Interesting to read last week about the plans to expand the White Rose retail park in south Leeds.
Developer Land Securities is going to submit a planning application before the end of the year to add a multi-screen cinema, restaurants and cafes, some new shops and bigger and better Debenhams and Primark stores.
All in all they’re looking for permission for an additional 120,000 sq ft of retail space and 65,000 sq ft of leisure space. If it gets approval, the expansion could mean hundreds of new jobs, the developers say.
If it gets approval.
Why shouldn’t it get approval?
Well, regular readers of these pages may recall that just over a year ago there was a heated row going on in the world of Leeds retail about this very topic – the possible future expansion of White Rose.
Unless there’s been some “gentlemen’s agreement” during the past 13 months that’s resolved matters behind closed doors, the row looks set to reignite when Land Securities submit their planning application.
Here’s what caused the bother then – and could well cause bother in the months ahead.
“No case” for additional White Rose development
Back in July 2010 Leeds City Council commissioned consultants Colliers International to write a report on retail in Leeds, looking at current and future capacity and projecting “future retail need”.
A year later the report delivered its conclusions, amongst which was the verdict that there was “no case for supporting additional development at White Rose”.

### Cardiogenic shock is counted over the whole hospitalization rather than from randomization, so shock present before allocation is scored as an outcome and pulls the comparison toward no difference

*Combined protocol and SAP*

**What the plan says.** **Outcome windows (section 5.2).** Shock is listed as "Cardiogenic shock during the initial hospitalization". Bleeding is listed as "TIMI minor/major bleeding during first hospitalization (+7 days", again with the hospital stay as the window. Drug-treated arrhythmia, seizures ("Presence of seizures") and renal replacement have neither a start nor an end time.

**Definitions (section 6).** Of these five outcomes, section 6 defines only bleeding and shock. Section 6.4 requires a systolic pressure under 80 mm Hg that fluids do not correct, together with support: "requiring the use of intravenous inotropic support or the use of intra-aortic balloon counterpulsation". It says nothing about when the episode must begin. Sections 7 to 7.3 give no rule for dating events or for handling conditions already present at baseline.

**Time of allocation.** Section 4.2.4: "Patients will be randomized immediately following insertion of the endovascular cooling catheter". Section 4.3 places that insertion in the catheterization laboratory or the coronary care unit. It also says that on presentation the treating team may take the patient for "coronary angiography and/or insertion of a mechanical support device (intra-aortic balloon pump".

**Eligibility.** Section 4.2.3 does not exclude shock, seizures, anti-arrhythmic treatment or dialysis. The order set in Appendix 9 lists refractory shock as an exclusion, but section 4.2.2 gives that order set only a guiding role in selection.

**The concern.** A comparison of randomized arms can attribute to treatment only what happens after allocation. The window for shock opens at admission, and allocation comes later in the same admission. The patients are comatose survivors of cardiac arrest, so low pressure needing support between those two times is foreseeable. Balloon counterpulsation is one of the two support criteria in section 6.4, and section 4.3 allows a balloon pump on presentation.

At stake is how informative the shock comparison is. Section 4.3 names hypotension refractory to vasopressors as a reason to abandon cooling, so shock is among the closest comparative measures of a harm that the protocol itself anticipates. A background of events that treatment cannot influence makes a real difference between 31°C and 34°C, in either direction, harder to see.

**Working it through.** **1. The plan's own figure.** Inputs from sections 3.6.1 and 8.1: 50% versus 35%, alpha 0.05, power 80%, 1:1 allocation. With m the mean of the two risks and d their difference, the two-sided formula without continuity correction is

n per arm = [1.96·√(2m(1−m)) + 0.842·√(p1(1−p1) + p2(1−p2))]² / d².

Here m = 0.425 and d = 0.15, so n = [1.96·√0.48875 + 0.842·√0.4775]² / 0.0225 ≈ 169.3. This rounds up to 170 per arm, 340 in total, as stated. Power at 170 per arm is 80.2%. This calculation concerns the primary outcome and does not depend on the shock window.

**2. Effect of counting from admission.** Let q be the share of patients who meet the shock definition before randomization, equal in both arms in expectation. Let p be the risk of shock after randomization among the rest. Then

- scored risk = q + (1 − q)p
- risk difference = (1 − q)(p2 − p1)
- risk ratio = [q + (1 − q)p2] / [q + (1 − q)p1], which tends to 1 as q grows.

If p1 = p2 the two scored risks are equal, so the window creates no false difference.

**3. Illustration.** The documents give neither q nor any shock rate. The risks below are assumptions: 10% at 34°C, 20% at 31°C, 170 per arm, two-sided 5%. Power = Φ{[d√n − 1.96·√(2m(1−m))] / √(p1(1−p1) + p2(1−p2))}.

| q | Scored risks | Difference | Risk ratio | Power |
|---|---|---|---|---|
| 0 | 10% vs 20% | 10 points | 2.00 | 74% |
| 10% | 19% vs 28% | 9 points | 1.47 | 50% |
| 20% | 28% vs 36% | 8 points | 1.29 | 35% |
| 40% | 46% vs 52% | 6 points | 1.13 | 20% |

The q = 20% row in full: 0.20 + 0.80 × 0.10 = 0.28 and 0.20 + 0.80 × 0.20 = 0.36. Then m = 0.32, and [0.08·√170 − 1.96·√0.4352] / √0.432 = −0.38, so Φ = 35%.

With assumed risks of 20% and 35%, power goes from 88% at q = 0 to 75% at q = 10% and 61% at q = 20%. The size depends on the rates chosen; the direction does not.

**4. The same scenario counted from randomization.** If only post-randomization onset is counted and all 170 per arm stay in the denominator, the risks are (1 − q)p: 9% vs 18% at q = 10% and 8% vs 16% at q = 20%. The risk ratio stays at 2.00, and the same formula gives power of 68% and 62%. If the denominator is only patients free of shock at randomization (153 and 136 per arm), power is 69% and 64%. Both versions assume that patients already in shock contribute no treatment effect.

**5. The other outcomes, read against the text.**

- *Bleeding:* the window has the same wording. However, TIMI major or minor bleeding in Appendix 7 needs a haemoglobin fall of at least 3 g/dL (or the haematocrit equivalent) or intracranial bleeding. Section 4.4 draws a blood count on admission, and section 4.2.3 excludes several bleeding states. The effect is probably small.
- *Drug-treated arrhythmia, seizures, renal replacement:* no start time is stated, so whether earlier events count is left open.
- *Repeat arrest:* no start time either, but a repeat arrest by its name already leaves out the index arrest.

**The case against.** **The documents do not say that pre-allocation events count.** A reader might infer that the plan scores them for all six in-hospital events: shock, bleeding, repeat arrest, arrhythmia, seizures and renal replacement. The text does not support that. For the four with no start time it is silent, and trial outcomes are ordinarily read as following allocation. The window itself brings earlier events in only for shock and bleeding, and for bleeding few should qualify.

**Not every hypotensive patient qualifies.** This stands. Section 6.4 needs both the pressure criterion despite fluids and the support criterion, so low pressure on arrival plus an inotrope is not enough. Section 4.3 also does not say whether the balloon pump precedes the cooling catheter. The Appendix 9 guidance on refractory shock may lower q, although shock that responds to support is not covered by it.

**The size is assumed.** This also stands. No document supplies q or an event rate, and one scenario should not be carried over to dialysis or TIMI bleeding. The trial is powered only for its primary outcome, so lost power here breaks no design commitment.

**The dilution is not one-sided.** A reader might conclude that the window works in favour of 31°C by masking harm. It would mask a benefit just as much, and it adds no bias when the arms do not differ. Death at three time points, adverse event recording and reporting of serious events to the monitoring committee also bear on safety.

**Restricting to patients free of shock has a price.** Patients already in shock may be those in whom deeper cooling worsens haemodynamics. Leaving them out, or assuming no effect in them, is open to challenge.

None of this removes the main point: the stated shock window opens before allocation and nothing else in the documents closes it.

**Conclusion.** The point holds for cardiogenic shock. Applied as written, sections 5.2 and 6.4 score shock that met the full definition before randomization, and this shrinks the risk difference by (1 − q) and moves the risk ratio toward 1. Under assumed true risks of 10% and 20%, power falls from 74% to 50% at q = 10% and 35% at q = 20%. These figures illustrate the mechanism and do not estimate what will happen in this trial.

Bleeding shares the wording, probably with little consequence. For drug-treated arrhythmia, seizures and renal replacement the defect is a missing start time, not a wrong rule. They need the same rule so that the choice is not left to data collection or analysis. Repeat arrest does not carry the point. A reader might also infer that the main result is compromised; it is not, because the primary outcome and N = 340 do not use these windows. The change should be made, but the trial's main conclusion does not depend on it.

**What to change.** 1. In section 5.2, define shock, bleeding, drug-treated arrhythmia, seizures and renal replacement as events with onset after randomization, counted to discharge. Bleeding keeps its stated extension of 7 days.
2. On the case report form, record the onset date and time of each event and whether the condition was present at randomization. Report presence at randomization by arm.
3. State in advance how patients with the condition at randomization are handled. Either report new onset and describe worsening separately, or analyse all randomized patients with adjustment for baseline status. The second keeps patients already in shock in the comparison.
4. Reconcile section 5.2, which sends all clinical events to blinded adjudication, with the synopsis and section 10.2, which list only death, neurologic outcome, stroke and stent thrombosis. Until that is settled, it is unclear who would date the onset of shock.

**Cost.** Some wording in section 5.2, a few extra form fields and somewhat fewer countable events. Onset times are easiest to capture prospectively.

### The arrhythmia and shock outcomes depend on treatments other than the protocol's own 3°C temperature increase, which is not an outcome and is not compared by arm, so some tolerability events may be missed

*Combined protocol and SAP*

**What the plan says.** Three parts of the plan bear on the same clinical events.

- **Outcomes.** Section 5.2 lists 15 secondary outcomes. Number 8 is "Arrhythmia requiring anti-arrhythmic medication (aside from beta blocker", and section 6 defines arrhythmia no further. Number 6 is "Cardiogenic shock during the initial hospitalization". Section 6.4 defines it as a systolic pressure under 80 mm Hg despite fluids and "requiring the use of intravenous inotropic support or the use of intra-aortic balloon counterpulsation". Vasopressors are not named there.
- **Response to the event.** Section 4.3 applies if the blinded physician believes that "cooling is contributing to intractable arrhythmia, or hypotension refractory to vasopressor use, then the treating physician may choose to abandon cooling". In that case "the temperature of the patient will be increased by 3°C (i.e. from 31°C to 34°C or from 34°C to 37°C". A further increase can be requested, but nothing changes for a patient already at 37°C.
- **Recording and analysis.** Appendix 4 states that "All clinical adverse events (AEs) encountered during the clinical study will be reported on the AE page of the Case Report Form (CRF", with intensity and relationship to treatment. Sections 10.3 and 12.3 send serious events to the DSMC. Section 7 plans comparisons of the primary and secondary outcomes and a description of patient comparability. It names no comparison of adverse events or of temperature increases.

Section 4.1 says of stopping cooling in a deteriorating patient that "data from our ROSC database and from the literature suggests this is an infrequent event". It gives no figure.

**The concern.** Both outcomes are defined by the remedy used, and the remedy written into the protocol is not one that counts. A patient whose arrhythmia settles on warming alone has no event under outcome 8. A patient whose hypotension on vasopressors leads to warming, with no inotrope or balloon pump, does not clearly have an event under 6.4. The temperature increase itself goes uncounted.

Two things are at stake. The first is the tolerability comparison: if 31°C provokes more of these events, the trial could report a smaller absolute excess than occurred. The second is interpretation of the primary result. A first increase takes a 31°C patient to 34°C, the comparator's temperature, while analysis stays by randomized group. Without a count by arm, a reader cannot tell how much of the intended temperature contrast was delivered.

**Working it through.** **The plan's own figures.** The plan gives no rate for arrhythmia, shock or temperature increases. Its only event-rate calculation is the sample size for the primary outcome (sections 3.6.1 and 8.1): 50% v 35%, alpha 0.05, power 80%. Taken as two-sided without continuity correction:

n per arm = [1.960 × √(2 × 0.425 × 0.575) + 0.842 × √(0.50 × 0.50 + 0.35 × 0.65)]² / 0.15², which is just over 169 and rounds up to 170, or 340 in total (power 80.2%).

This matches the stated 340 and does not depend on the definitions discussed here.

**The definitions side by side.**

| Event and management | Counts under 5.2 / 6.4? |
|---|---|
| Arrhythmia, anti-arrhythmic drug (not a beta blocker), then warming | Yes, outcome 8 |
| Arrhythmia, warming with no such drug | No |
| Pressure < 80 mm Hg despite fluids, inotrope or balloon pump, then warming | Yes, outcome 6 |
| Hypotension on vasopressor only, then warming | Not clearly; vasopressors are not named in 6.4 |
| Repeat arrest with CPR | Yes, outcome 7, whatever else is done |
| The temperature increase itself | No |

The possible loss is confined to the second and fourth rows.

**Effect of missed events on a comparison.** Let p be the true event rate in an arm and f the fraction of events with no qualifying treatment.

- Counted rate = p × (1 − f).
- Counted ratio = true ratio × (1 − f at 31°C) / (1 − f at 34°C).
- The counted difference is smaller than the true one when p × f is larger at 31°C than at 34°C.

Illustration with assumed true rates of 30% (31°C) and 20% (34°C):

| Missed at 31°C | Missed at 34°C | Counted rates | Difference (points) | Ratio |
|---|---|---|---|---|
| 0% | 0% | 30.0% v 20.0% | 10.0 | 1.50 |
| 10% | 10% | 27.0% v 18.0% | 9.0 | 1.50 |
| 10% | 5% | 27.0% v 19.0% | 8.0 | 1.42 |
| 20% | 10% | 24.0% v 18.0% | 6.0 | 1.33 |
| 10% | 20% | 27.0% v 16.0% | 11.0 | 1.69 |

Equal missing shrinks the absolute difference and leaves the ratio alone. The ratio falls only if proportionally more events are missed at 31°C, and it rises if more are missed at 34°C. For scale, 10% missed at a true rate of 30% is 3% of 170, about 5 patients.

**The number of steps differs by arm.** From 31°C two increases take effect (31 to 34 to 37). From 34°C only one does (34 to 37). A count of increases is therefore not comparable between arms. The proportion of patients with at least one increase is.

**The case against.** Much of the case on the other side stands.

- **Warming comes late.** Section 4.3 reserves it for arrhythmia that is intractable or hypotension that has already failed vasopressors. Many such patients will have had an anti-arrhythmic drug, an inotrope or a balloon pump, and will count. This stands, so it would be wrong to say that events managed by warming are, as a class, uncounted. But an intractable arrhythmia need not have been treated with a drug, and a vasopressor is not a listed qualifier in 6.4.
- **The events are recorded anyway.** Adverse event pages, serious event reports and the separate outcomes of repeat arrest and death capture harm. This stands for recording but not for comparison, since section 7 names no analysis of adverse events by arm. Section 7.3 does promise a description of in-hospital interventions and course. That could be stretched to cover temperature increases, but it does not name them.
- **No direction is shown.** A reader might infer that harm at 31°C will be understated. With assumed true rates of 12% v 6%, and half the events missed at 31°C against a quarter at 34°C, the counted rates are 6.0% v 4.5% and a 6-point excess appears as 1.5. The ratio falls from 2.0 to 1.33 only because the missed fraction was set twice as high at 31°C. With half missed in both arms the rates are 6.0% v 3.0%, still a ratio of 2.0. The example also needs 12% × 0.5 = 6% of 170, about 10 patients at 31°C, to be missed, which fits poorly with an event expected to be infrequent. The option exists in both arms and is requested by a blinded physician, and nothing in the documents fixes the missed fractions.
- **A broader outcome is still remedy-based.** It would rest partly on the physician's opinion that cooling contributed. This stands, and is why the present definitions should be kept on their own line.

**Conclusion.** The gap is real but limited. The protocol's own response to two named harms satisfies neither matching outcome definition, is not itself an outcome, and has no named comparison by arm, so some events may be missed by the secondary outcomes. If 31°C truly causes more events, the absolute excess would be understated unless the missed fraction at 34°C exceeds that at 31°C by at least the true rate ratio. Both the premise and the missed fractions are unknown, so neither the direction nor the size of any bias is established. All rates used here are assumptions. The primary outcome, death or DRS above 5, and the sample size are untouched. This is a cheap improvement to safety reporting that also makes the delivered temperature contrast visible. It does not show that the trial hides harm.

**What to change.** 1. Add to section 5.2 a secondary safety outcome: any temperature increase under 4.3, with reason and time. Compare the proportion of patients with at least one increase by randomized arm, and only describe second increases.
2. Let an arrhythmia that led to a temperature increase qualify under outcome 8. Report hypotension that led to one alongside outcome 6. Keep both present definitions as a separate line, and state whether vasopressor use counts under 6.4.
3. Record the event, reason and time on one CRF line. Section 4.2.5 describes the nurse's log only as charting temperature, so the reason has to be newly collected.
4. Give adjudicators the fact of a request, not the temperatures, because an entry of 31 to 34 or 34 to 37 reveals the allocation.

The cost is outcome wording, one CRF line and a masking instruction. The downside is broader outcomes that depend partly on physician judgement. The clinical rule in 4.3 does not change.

Land Securities were understandably pretty miffed. So miffed as to make it clear in a letter to Council leader Keith Wakefield that there would be consequences if the report got published.
But the report did get published. (Which is just as well, given that it won’t have come cheap – it’s 150 pages long, with 41 appendices, and was partly based on a specially commissioned household survey). It’s got a section of its very own on the council’s website.
What’s got me baffled now is: given the report’s findings, why do Land Securities believe their forthcoming planning application to expand White Rose stands any chance of success?
Reasons against White Rose expansion
There were several reasons why Colliers came out against further development at White Rose, among them the negative impact that might be felt by the Eastgate scheme in Leeds, the stalled Westfield development in Bradford and Trinity Walk in Wakefield, which hadn’t been open long when the report was being written.
The report noted that White Rose was drawing significant trade from adjoining districts like Kirklees, Wakefield, Calderdale and Bradford, and went on (my bold highlighting):
“The household survey indicates the success of the development (White Rose) both commercially and in providing a quality of offer that shoppers seek.
“However, the extent to which this may have discouraged or delayed significant development primarily in the main other cities and towns of the Leeds hinterland but also in Leeds’ own town centres can only now be a matter of speculation.
“Given national guidance and the general strategy within Leeds, however, there is no prima facie planning case either to protect the position of White Rose or to encourage its further development.